Reflecting on the Apostle’s Creed in Dogmatics in Outline, Reformed theologian Karl Barth offers the most incisive teaching I’ve heard on hell when he comes to the line “He [Christ] descended into hell.” Pay attention to his dialectical theology, marked by his “on one hand” versus “on the other hand” reasoning. He doesn’t miss a beat, reckoning with human sin and divine righteousness. The emphasis is always on the right place: the Cross.
Barth’s account of hell is successful because it avoids the pitfall that C. S. Lewis warned against in Surprised By Joy:
While it is true to say that God’s own nature is the real sanction of His commands, yet to understand this must, in the end, lead us to the conclusion that union with that Nature is bliss and separation from it horror. Thus Heaven and Hell come in. But it may well be that to think much of either except in this context of thought, to hypostatize them as if they had a substantial meaning apart from the presence or absence of God, corrupts the doctrine of both and corrupts us while we so think of them.
In the Old and New Testaments the picture of hell is somewhat different from what developed out of it later on. Hell, the place of the inferi, Hades in the Old Testament sense, is certainly the place of torment, the place of complete separateness, where man continues to exist only as a non-being, as a shadow. The Israelites thought of this place as a place where men continue to hover around like flitting shadows. And the bad thing about this being in hell in the Old Testament sense is that the dead can no longer praise God, they can no longer see His face, they can no longer take part in the Sabbath services of Israel. It is a state of exclusion from God, and that makes death so fearful, makes hell what it is. That man is separated from God means being in the place of torment. ‘Wailing and gnashing of teeth’ – our imagination is not adequate to this reality, this existence without God. The atheist is not aware of what Godlessness is. Godlessness is existence in hell. What else but this is left as the result of sin? Has not man separated himself from God by his own act? ‘Descended into hell’ is merely confirmation of it, God’s judgment is righteous – that is, gives man what he wanted. God would not be God, the Creator would not be the Creator, the creature would not be the creature, and man would not be man, if this verdict and its execution could be stayed.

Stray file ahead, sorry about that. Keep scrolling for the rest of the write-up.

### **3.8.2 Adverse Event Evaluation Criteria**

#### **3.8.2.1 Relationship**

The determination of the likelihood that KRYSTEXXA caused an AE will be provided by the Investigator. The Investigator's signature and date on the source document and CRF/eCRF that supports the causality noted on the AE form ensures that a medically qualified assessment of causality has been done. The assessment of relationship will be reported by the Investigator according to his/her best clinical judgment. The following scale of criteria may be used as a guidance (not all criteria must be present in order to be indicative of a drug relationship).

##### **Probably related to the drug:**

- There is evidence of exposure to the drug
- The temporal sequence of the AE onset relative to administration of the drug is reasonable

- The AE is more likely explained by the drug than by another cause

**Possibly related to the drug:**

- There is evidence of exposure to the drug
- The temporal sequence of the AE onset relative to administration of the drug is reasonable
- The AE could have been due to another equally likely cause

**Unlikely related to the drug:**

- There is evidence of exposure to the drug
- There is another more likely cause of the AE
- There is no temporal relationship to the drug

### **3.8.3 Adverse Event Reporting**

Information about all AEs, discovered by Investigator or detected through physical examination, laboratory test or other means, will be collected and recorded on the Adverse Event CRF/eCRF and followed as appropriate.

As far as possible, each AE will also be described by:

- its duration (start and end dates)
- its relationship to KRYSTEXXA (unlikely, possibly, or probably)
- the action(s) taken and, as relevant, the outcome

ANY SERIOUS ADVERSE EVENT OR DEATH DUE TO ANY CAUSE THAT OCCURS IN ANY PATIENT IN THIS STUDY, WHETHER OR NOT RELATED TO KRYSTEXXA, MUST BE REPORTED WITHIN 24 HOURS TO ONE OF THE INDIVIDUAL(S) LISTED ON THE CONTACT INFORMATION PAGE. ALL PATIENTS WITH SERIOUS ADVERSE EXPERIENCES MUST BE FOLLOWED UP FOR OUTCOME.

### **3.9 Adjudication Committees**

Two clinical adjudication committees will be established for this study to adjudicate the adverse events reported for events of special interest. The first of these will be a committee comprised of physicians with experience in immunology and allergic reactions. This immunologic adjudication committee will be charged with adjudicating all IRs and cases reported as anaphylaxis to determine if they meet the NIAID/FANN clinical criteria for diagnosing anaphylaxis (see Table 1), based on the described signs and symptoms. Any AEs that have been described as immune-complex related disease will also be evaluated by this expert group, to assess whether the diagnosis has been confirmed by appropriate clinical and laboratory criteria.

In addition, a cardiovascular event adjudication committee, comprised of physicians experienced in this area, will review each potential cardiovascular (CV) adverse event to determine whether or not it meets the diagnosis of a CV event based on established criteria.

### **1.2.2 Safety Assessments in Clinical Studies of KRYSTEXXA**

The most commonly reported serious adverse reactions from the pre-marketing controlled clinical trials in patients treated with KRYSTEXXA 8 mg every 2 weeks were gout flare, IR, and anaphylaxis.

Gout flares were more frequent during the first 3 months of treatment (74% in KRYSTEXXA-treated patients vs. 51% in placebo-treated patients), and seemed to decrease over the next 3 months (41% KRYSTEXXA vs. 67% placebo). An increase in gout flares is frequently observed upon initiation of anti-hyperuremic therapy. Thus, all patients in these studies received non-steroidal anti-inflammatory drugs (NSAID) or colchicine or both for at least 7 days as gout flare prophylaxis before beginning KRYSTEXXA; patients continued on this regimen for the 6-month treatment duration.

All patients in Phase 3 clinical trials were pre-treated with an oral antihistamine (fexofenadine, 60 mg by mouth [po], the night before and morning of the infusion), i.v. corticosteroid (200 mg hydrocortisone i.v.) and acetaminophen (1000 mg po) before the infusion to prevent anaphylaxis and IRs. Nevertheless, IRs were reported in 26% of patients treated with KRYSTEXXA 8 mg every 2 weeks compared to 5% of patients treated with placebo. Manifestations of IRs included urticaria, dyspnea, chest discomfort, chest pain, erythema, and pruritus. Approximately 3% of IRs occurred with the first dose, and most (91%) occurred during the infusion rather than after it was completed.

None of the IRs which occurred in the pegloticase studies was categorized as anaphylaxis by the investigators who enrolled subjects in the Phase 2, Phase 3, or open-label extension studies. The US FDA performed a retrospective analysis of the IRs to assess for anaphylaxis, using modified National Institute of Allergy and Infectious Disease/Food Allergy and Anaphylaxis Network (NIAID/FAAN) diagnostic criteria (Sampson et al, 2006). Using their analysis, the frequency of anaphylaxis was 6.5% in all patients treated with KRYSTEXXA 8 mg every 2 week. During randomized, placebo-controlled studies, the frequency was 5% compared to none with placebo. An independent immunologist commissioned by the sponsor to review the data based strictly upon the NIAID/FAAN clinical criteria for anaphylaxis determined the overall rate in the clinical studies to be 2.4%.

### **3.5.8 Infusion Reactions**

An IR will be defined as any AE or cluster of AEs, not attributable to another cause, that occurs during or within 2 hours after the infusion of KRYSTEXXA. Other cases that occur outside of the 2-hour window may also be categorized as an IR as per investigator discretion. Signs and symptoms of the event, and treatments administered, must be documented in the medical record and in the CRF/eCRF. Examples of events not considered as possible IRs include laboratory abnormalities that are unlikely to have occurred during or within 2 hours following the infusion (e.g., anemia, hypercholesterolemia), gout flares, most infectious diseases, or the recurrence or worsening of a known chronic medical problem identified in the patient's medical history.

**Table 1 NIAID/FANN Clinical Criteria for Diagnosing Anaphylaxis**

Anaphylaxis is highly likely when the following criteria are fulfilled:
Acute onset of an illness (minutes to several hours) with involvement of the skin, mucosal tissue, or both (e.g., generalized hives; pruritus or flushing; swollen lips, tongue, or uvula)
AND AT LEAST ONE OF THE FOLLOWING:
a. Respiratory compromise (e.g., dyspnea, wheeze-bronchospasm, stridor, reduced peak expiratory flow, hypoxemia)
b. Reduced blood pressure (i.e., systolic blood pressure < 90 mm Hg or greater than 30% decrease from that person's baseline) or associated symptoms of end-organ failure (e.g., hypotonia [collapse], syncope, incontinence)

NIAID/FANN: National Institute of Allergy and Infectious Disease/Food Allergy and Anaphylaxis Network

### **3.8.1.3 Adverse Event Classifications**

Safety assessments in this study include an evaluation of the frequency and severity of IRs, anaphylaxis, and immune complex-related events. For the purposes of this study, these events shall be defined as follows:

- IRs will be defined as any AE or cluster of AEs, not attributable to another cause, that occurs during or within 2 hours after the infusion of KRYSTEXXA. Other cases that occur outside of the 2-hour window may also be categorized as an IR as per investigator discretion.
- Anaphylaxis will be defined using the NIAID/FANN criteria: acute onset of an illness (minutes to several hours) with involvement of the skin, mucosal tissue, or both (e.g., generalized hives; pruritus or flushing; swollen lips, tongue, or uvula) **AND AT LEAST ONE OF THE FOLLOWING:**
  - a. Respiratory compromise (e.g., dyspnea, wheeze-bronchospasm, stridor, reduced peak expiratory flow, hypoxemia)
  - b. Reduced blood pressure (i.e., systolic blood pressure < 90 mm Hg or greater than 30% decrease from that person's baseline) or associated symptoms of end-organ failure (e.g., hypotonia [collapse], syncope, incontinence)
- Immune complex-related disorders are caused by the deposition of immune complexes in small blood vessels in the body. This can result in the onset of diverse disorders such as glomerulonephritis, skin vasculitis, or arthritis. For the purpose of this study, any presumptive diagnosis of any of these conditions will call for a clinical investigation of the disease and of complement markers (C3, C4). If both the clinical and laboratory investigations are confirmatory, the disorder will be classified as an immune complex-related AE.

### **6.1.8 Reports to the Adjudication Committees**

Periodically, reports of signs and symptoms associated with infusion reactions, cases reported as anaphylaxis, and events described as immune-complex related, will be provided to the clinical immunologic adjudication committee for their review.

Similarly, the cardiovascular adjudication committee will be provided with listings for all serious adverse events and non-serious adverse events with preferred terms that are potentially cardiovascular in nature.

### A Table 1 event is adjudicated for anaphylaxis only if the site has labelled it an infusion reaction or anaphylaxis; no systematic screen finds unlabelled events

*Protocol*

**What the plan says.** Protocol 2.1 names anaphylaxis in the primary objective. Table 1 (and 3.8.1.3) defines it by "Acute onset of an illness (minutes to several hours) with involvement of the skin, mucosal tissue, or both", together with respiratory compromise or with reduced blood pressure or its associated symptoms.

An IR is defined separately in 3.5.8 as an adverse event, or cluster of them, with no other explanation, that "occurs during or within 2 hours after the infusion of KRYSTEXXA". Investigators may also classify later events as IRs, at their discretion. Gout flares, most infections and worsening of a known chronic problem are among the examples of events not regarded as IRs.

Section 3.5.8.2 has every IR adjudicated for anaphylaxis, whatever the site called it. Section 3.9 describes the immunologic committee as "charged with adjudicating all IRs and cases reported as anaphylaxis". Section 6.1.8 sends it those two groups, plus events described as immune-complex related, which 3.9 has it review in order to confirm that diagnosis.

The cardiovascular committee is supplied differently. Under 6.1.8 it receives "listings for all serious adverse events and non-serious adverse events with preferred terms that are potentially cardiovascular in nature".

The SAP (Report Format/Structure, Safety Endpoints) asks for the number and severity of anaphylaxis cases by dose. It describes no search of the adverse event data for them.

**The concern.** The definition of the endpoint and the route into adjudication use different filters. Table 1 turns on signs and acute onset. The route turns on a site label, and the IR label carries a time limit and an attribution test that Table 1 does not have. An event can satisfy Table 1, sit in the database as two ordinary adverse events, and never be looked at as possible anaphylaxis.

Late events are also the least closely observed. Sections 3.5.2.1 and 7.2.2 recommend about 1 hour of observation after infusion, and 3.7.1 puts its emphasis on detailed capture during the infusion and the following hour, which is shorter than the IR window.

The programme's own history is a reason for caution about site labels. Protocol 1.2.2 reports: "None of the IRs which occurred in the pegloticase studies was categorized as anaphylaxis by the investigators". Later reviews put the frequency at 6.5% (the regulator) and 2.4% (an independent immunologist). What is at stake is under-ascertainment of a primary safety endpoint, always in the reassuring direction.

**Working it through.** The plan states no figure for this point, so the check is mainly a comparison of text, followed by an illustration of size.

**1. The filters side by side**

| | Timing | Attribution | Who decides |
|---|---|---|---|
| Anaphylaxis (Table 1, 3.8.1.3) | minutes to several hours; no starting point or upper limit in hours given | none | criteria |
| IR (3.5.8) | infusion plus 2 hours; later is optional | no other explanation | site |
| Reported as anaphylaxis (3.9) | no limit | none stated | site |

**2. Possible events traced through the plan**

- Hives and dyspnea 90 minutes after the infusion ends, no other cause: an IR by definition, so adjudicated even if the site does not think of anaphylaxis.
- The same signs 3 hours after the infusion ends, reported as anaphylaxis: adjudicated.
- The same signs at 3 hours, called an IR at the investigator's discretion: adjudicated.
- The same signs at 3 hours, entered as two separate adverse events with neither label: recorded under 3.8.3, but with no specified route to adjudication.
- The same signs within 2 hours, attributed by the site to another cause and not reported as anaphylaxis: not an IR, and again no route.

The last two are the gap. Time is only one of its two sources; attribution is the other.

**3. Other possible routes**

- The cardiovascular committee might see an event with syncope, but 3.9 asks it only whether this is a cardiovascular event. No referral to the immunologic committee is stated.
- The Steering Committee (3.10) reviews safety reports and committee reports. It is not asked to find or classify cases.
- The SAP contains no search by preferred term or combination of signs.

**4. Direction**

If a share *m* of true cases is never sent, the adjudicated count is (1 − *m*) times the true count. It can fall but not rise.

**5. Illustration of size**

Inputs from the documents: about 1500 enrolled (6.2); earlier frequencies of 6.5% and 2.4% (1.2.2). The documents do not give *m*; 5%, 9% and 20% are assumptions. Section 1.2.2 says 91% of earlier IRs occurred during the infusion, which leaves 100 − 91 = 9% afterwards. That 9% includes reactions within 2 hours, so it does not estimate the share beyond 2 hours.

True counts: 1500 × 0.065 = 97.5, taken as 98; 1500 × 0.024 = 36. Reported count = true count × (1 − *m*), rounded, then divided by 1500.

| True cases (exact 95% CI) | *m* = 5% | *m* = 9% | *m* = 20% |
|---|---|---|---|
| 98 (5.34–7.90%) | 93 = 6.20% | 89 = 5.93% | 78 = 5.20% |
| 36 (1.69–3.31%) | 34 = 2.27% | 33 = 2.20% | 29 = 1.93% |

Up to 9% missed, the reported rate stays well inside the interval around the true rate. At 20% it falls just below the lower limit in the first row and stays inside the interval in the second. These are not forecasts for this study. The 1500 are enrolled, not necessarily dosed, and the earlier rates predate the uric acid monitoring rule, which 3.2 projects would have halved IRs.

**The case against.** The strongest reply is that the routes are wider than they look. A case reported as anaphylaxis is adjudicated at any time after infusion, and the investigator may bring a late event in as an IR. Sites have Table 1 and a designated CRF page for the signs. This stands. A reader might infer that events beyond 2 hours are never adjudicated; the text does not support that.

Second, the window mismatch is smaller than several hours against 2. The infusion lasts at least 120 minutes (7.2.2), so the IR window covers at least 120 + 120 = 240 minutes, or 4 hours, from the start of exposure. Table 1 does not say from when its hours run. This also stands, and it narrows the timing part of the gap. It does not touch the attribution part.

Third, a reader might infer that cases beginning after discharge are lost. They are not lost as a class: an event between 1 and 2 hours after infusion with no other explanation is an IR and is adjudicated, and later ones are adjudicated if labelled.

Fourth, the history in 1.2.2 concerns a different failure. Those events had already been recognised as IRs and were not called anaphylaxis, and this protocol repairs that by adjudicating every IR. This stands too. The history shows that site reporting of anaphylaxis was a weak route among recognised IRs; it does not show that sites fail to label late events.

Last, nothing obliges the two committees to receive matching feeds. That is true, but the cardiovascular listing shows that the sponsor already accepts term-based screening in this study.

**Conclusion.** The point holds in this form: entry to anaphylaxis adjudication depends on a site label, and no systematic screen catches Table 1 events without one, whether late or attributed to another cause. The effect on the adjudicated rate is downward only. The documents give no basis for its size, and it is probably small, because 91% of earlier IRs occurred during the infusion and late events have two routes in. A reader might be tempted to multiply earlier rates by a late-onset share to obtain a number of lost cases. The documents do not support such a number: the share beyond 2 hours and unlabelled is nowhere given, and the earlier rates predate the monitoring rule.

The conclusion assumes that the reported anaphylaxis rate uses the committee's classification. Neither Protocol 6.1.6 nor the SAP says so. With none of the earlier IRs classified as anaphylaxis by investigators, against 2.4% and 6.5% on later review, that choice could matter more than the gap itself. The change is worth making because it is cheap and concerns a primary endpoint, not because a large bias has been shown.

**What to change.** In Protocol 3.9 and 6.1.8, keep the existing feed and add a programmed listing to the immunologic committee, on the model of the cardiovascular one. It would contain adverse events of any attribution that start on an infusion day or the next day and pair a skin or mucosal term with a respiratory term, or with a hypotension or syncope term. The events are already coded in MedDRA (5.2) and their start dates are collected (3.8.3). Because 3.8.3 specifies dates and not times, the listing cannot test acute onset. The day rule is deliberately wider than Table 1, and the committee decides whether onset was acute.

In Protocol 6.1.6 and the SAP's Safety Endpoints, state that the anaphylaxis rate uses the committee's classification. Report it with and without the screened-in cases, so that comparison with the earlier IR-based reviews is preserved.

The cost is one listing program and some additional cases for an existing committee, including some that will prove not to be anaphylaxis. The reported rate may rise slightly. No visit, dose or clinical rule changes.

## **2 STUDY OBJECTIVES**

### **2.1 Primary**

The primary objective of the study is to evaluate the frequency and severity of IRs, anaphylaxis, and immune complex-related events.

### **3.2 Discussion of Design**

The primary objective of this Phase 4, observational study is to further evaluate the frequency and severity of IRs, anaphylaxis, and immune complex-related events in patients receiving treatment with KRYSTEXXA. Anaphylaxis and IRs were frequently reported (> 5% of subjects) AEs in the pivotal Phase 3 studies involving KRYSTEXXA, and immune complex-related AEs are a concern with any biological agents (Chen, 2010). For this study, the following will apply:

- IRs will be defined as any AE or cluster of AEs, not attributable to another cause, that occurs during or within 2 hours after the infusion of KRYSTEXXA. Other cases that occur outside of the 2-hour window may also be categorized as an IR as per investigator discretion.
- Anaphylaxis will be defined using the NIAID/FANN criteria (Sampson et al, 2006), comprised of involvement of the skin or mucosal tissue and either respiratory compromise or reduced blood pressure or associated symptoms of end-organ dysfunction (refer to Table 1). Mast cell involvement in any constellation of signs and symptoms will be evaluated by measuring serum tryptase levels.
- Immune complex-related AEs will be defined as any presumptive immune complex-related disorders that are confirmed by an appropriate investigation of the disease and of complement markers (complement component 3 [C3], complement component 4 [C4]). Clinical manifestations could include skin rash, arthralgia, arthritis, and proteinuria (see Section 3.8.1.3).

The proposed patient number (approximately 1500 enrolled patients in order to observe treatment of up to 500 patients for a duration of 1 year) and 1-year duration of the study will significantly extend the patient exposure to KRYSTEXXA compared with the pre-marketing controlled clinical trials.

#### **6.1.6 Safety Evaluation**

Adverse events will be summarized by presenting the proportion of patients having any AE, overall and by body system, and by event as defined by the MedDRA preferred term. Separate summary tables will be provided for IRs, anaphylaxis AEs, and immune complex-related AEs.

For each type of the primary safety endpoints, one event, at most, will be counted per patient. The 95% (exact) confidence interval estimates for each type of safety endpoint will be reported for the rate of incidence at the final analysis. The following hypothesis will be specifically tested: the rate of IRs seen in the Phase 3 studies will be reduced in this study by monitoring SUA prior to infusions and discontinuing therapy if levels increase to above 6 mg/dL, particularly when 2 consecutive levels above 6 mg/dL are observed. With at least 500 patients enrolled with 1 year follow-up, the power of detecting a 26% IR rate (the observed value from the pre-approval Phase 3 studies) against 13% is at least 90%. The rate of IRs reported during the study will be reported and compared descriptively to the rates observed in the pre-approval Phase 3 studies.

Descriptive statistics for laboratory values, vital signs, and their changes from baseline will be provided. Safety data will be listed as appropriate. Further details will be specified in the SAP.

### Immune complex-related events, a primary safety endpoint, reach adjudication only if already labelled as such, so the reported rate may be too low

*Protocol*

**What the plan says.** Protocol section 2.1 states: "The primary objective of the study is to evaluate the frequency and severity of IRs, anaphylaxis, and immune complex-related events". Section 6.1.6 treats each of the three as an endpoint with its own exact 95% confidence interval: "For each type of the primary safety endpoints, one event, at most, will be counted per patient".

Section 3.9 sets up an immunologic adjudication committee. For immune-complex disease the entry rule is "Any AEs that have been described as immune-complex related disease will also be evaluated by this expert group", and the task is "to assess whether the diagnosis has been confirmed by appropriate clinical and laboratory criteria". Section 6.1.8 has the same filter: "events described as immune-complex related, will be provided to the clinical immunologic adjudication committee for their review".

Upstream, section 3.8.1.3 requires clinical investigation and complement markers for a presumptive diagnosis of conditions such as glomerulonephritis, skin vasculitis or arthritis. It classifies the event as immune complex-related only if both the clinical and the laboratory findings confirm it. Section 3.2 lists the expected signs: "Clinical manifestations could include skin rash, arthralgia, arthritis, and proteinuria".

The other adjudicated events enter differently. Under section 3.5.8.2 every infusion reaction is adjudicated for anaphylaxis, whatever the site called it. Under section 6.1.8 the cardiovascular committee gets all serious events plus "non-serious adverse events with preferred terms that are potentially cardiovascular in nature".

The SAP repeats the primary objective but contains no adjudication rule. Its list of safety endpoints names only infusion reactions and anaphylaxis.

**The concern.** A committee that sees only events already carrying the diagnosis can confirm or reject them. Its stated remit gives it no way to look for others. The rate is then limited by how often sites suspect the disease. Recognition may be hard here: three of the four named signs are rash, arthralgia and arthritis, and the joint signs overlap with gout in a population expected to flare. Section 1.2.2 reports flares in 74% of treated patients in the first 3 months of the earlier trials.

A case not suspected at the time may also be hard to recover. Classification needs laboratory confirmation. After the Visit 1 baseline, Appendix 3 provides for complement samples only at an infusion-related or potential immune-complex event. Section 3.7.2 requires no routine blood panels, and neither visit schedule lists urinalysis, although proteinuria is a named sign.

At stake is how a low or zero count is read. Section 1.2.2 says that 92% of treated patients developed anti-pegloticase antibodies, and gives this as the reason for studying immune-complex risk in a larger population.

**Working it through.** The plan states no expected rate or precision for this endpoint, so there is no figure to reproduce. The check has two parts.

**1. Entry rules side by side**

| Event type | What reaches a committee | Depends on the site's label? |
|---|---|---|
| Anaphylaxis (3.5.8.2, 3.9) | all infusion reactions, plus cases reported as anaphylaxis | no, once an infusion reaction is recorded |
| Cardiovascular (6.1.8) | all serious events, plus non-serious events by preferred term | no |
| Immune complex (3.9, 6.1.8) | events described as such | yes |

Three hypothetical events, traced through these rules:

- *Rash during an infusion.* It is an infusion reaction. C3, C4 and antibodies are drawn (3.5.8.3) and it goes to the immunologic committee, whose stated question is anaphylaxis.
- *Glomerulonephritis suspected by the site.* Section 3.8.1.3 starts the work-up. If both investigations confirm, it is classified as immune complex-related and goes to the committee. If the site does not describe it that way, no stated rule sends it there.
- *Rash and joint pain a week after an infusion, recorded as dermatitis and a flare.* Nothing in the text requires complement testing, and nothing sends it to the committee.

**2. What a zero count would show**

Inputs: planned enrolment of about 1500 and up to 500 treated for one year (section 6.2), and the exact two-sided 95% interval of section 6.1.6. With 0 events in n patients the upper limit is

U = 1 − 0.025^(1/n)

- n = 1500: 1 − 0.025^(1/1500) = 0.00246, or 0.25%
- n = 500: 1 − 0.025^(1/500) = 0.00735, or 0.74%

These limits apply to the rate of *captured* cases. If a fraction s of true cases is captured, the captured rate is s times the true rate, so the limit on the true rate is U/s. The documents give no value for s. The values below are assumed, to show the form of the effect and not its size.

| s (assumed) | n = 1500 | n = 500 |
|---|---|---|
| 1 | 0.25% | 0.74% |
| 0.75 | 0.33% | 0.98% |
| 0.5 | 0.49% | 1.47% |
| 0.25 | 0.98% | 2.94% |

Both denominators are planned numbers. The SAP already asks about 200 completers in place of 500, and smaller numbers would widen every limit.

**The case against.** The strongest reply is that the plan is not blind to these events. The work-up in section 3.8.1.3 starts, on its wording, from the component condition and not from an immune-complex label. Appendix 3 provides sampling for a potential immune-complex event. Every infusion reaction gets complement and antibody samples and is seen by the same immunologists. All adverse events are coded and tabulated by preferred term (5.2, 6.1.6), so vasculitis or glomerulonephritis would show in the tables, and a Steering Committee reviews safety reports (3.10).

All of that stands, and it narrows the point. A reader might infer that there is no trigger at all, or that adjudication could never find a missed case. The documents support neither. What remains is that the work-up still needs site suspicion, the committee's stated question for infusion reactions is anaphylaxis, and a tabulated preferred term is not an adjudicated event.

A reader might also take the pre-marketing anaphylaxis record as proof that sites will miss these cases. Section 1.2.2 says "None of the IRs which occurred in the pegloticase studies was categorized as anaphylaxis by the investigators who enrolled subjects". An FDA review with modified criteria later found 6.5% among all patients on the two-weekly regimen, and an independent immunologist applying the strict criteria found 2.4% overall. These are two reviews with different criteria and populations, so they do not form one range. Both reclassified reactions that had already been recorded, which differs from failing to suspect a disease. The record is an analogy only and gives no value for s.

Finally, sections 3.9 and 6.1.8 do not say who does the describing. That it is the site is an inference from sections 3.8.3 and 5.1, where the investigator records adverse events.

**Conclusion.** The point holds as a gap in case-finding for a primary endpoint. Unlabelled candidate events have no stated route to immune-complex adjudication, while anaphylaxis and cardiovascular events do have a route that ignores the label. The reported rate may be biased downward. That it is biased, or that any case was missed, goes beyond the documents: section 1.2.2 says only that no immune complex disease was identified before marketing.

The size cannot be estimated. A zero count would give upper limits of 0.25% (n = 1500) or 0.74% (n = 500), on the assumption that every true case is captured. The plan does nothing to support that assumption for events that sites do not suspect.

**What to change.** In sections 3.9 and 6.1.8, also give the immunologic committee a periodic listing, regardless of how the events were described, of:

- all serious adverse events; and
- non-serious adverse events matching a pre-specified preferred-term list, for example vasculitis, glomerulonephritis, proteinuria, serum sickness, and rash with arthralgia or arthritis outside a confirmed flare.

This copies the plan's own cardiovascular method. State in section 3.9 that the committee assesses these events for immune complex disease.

But now the Confession tells us that the execution of this verdict is carried out by God in this way, that He, God Himself, in Jesus Christ His Son, at once true God and true man, takes the place of condemned man. God’s judgment is executed, God’s law takes its course, but in such a way that what man had to suffer is suffered by this One, who as God’s Son stands for all others. Such is the lordship of Jesus Christ, who stands for us before God, by taking upon Himself what belongs to us. In Him God makes Himself liable, at the point at which we are accursed and guilty and lost. He it is in His Son, who in the person of this crucified man bears on Golgotha all that ought to be laid on us. And in this way He makes an end of the curse. It is not God’s will that man should perish; it is not God’s will that man should pay what he was bound to pay; in other words, God extirpates the sin. And God does this, not in spite of His righteousness, but it is God’s very righteousness that He, the holy One, steps in for us the unholy, that He wills to save and does save us. Righteousness in the Old Testament sense is not the righteousness of the judge who makes the debtor pay, but the action of a judge who in the accused recognizes the wretch he wishes to help by putting him to rights. That is what righteousness means. Righteousness means setting right. And that is what God does. Of course without the punishment being borne and the whole distress breaking out, but through His putting Himself in the place of the guilty one. He who may and can do this is justified in the fact that He takes over the role of His creature. God’s mercy and God’s righteousness are not at variance with each other.
‘His Son is not too dear to Him,
He gives Him up; for He
From fire eternal by His blood
Would rescue me.’
That is the mystery of Good Friday.
But actually we are looking away beyond Good Friday, when we say that God comes in our place and takes our punishment upon Himself. Thereby He actually takes it away from us. All pain, all temptation, as well as our dying, is just the shadow of the judgment which God has already executed in our favour. That which in truth was bound to affect us and ought to have affected us, has actually been turned aside from us already in Christ’s death. That is attested by Christ’s saying on the Cross, ‘It is finished!’ So then in view of Christ’s Cross we are invited on one hand to realise the magnitude and weight of our sin except in the light of Christ’s Cross. For he alone understands what sin is, who knows that his sin is forgiven him. And on the other hand we may realise that the price is paid on our behalf, so that we are acquitted of sin and its consequences. We are no longer addressed and regarded by God as sinners, who must pass under judgment for their guilt. We have nothing more to pay. We are acquitted gratis, sola gratia, by God’s own entering in for us (pp. 118-120).